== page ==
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How Obama Changed His Health Care Law


Not all the action surrounding the health law took place on Capitol Hill this week. Yesterday's vote was just the last of several significant events in the ever-evolving saga that is the Affordable Care Act. NPR's Julie Rovner covers health policy, which these days means pretty much covering the federal health law full time. She joins us in the studio now. Hi, Julie.


GONYEA: So yesterday's vote in Congress may not result in any real changes for people who are getting their health plans cancelled, but what President Obama proposed on Thursday just might. Tell us how that will work.

ROVNER: Yes, what the President did is actually a policy change, although it's not clear how many people will be able to keep their cancelled plans because of it. What the rules say right now are that starting January 1st, 2014, no insurance company can sell or renew a policy in the individual or small group market that doesn't meet all the new requirements of the Affordable Care Act.

That's what led to most, although not all, of the cancellations. The changes it plans in existence as of this past October 1st can be renewed - not sold new - but renewed, for people who already have them, for one more year anytime through 2014. So they could extend it to 2015.

But there's a couple of big ifs here. First, it's up to the insurance company to decide if it wants to continue to offer the policy, not to the individual or small business. And second, it depends on the state. Some states have already passed laws to make their state insurance laws conform to the federal rules, so it would be difficult, if not impossible, for these policies to be extended in those dozen or so states.

GONYEA: So it's going to depend where you live?

ROVNER: Absolutely. And even in states where there's no law blocking it, state insurance commissioners are going to have to decide if they want to allow this to happen. So far only a few have said one way or another. California and Florida, two of the biggest states have said yes. Washington State, which is running its own exchange and where people with cancelled policies are having a pretty easy time finding alternative plans, has said no.

GONYEA: Got it. Now, cancelled policies weren't the only news this week. We also got the first set of enrollment numbers from the health care exchanges. What did those tell us?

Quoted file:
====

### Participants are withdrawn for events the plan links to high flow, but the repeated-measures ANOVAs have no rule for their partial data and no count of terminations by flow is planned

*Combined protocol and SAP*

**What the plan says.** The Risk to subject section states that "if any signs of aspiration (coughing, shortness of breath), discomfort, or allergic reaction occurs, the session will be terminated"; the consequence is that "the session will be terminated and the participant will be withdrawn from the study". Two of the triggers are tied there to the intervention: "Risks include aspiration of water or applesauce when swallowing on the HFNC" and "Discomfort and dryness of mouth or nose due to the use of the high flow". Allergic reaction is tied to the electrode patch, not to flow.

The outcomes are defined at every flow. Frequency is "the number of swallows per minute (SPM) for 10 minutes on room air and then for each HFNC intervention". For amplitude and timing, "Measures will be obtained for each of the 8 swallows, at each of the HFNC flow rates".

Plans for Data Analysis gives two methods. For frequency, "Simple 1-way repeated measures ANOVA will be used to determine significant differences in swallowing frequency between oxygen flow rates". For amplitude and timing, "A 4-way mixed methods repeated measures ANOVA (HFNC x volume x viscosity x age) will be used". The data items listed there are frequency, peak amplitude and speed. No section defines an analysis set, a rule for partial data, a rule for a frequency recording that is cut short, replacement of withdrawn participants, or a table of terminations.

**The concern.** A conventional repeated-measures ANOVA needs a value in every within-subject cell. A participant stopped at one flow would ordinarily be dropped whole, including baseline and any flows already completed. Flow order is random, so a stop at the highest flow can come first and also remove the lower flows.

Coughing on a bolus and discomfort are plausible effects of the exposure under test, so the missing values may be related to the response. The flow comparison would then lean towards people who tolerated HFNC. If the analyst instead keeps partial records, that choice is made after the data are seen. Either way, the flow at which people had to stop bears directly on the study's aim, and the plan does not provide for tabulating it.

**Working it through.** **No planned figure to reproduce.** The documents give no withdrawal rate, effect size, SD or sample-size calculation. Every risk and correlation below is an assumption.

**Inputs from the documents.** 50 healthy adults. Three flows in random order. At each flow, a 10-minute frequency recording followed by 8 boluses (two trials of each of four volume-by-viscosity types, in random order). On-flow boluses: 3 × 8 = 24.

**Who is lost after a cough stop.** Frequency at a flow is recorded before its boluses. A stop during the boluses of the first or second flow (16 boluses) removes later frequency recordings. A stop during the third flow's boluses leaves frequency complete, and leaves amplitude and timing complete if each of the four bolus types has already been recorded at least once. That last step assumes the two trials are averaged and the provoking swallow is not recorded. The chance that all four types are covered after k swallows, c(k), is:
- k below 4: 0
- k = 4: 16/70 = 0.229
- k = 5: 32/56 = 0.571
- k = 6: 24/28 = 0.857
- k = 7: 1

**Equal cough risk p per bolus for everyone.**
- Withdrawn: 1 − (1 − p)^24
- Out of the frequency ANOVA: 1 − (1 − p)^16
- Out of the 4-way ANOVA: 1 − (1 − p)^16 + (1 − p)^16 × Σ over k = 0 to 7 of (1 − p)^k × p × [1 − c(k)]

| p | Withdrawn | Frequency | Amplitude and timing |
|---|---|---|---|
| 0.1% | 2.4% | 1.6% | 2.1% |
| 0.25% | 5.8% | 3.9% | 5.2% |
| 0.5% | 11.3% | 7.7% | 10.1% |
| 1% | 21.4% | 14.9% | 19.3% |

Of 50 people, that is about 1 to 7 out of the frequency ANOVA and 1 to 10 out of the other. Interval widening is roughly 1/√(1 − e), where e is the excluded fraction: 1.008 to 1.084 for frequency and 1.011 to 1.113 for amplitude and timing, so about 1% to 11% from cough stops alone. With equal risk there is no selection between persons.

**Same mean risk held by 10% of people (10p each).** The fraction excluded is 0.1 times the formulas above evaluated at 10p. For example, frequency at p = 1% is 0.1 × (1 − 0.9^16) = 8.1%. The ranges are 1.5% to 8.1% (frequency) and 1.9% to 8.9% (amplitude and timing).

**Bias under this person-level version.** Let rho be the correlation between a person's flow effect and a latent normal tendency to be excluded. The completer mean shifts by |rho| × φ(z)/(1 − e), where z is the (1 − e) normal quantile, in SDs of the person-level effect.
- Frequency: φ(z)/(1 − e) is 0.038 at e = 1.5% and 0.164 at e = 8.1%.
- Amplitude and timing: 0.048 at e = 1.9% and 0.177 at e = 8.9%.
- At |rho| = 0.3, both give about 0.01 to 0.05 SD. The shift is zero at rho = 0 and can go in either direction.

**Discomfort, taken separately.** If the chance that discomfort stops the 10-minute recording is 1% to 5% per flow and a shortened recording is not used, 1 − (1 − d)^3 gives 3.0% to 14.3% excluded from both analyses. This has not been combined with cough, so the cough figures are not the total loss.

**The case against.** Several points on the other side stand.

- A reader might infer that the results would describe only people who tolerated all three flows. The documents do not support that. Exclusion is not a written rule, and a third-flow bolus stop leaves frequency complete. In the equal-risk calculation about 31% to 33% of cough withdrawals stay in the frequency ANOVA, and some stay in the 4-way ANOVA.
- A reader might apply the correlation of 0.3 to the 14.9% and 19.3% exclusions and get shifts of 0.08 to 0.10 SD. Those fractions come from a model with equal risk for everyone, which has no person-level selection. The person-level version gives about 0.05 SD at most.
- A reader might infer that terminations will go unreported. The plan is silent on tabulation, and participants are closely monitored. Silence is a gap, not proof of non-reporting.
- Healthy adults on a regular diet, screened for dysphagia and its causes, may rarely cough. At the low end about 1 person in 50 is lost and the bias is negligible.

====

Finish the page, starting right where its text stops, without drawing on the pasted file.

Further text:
ROVNER: Well, not a whole lot, according to most experts. Mostly it told us that the federal website pretty much wasn't working for the first month. That's something we already knew. And the first month wasn't expected to see a lot of people sign up and write premium checks for coverage that doesn't start until January, in any case.

Officially, according to the federal government's report, 106,000 managed to get far enough along in the process to choose a health plan between October 1st and November 2nd on the federal exchange,, and on 11 of 14 exchanges run by the states. Of that total, only about a quarter managed to complete the process on the federal exchange. We also learned that nearly 400,000 people were determined to be eligible for either Medicaid or the Children's Health Insurance Program.

GONYEA: Speaking of that federal website that wasn't working very well in October, it's supposed to be working by the end of this month. What do we know about the progress being made to fix it?

ROVNER: Well, we're told it's coming along, that errors are down and its ability to serve more people at a time is up. One big sign that things must be going better is that this week the federal government sent e-mails to a quarter of a million people who got stuck in the early part of the process in October, inviting them to come back and try again. But there's a big flashing warning sign if the government doesn't meet that end of the month deadline. Those couple of million people who got those cancellation notices need insurance to start January 1st.

That means they have to sign up by December 15th, and if everyone who's waiting until the website is supposedly fixed at the end of November to get on, tries to get on all at the same time, it could be overwhelming no matter how much capacity they add.

GONYEA: Something to watch for. That's NPR's Julie Rovner. Thanks, Julie.

ROVNER: Thank you.

(SOUNDBITE OF MUSIC) Transcript provided by NPR, Copyright NPR.